As we’ve seen time and again, having the most overall market share doesn’t guarantee that Android gets the best apps before iOS does. If you want more examples of this, look no further than the two new mobile games that Bethesda announced at E3 this week that are coming to iOS first and to Android at some undetermined point in the future.
BACKGROUND: Here’s why iOS keeps getting all the best apps before Android does
Fallout Shelter is a mobile game set in the Fallout universe that’s meant to whet our appetites for Fallout 4, which will release in November. The game is available on iOS right now and Bethesda says it will release it for Android at some point. The Elder Scrolls Legends, meanwhile, is a Hearthstone-style card game that will be coming to Windows and iOS in the near future but not Android.
The reasons iOS gets the best apps before Android does are pretty simple: iOS users are more likely to pay for apps and microtransactions, there’s less piracy on iOS than there is on Android, and Apple has gone out of its way to make lives easier for developers with initiatives such as its Swift programming language. Add to this the extreme fragmentation of the Android platform and you can see why developers are much more drawn to release for iOS first.
If you’re interested in trying Fallout Shelter, you can download it for free right here.
Now that the Samsung Galaxy S6 and S6 edge have become the first devices with software updates not directly handled by Google to get Android 5.1.1 Lollipop, you may be wondering when this version of the OS will land on other phones.
For example, the LG G3. The G4, this year’s flagship, launched running Android 5.1, but its predecessor is still on 5.0. Unfortunately though, things may not change for a while.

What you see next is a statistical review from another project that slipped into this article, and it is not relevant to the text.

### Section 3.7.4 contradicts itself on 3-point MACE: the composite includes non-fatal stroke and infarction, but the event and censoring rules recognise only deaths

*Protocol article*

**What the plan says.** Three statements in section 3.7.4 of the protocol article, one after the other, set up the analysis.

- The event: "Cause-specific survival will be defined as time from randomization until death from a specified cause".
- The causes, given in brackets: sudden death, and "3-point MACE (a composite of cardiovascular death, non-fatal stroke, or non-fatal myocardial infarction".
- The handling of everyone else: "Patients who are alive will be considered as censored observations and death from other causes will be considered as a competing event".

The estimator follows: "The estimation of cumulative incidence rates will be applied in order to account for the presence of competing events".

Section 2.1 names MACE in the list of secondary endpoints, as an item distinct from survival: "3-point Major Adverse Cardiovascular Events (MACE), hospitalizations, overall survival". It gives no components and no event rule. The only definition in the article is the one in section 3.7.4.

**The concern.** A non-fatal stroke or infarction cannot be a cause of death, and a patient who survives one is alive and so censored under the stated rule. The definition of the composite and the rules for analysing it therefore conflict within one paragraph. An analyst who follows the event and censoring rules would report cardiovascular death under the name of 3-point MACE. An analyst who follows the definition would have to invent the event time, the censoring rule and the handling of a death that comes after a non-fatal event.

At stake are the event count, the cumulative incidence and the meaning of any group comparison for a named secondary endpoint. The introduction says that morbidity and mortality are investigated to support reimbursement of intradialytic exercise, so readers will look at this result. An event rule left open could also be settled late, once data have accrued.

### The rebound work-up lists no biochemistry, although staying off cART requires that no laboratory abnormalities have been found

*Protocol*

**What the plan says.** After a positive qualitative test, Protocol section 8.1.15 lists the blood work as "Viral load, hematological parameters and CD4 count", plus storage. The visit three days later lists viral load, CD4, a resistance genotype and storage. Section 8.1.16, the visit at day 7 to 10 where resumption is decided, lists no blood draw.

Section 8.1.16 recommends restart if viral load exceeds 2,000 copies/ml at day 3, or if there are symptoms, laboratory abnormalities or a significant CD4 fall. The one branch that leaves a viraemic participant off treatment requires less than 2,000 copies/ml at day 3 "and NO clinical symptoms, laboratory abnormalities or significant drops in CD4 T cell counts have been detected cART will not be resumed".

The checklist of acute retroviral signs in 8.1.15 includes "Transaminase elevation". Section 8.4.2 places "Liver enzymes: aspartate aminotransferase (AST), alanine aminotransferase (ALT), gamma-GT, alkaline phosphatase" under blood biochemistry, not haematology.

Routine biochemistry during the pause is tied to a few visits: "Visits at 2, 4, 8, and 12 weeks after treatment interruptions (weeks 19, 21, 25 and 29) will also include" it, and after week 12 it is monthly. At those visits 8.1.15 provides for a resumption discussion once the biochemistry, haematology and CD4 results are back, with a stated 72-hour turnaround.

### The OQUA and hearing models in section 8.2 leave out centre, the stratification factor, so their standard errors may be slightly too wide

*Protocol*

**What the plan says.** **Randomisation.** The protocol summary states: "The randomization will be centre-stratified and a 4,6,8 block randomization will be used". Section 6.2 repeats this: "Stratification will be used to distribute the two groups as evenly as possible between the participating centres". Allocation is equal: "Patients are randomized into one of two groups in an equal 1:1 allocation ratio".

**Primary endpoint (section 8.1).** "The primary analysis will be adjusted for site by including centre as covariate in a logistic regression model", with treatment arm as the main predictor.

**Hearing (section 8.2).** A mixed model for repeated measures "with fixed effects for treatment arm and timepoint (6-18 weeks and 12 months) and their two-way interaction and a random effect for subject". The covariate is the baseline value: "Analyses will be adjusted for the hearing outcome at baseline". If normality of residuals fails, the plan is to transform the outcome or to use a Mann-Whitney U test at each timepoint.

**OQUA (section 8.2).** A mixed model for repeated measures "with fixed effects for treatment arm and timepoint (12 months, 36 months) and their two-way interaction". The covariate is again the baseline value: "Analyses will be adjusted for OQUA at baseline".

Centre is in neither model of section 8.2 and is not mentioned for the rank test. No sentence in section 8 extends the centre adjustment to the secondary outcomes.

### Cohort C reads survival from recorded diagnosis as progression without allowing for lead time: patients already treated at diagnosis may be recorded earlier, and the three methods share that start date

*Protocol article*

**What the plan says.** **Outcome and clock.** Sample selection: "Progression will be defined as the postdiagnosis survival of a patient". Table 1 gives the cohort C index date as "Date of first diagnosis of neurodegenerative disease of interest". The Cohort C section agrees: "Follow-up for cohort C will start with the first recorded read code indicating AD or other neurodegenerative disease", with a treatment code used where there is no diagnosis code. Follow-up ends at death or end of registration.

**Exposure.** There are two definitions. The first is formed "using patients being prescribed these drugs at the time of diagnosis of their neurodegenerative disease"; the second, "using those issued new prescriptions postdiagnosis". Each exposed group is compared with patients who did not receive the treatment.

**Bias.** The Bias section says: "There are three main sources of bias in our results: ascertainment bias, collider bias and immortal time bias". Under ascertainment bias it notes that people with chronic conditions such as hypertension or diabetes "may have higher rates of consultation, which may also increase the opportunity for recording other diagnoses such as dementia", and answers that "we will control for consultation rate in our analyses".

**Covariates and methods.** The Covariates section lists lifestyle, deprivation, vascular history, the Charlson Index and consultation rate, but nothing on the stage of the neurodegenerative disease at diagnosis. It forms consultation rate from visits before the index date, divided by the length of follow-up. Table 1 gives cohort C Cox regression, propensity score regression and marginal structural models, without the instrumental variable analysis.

According to the official Facebook account of LG’s arm in Greece, the company currently has no plans to update the G3 to Android 5.1 Lollipop.
No additional details have been provided, but it may just be that LG is planning a jump straight to Android M for the G3. Yet if that’s so, it means last year’s flagship probably won’t be getting a big software update until next year. This situation could render G3 owners quite impatient.
Hopefully this was nothing but a miscommunication from the people handling that Facebook page for LG. Otherwise, its customers probably won’t be too happy.
Samsung Galaxy S6 and Galaxy S6, the flagship handsets that were launched running Android 5.0 Lollipop, have reportedly started receiving the Android 5.1.1 Lollipop update.
As per the latest report, the Android 5.1.1 Lollipop update is being rolled out over the air (OTA) to T-Mobile users in the US, but is also available through the Samsung Kies software. Samsung has not officially announced the roll-out of Android 5.1.1 Lollipop update for the flagships. However, since the latest firmware’s rollout has begun in the US, it is safe to expect the update to reach other regions including India soon.
Besides including several bug fixes for the devices, the latest Android 5.1.1 Lollipop update for Galaxy S6 and Galaxy S6 Edge is said to introduce small yet useful features. The update, according to Sammobile, now comes with an easier to use exposure control system for the handset’s camera alongside a wallpaper with parallax effect, which we first saw on iPhone devices. Several other user interface changes such as option to remove S Finder and quick connect buttons from the notifications section, have also been included in the latest OS version. The overall performance of the smartphones is said to have improved as well.
Android 5.1.1 Lollipop was earlier this month rolled out to Android One smartphones in India. Android 5.1.1 is also anticipated to bring a fix for the memory leak issue, a bug that plagued Android 5.0 Lollipop users and even haunted some users on Android 5.1 Lollipop.
Meanwhile Samsung on Monday introduced the Emerald Green colour variant of the Galaxy S6 Edge in India. The smartphone until now was only present in White Pearl, Black Sapphire and Gold Platinum colour variants. The new colour variant will be available in 32GB inbuilt storage version only.
Google has quietly launched a Free App of the Week program in the Google Play store, giving Android users a little something to look forward to every seven days.
The first offering of the lot is Daniel Tiger Grr-ific Feelings, a $3 educational app from PBS with a set of games and activities for kids aged two to five. It’s buried in the Google Play’s Family section, and you’ll need to navigate there to get the offer or click here to get the app for free.
Google previously hasn’t had a mechanism to offer paid apps for free — once a developer lists their paid app as free, they can’t change it back and charge money for it again. The new deal uses an automatically applied discount code that brings the app’s cost down to zero.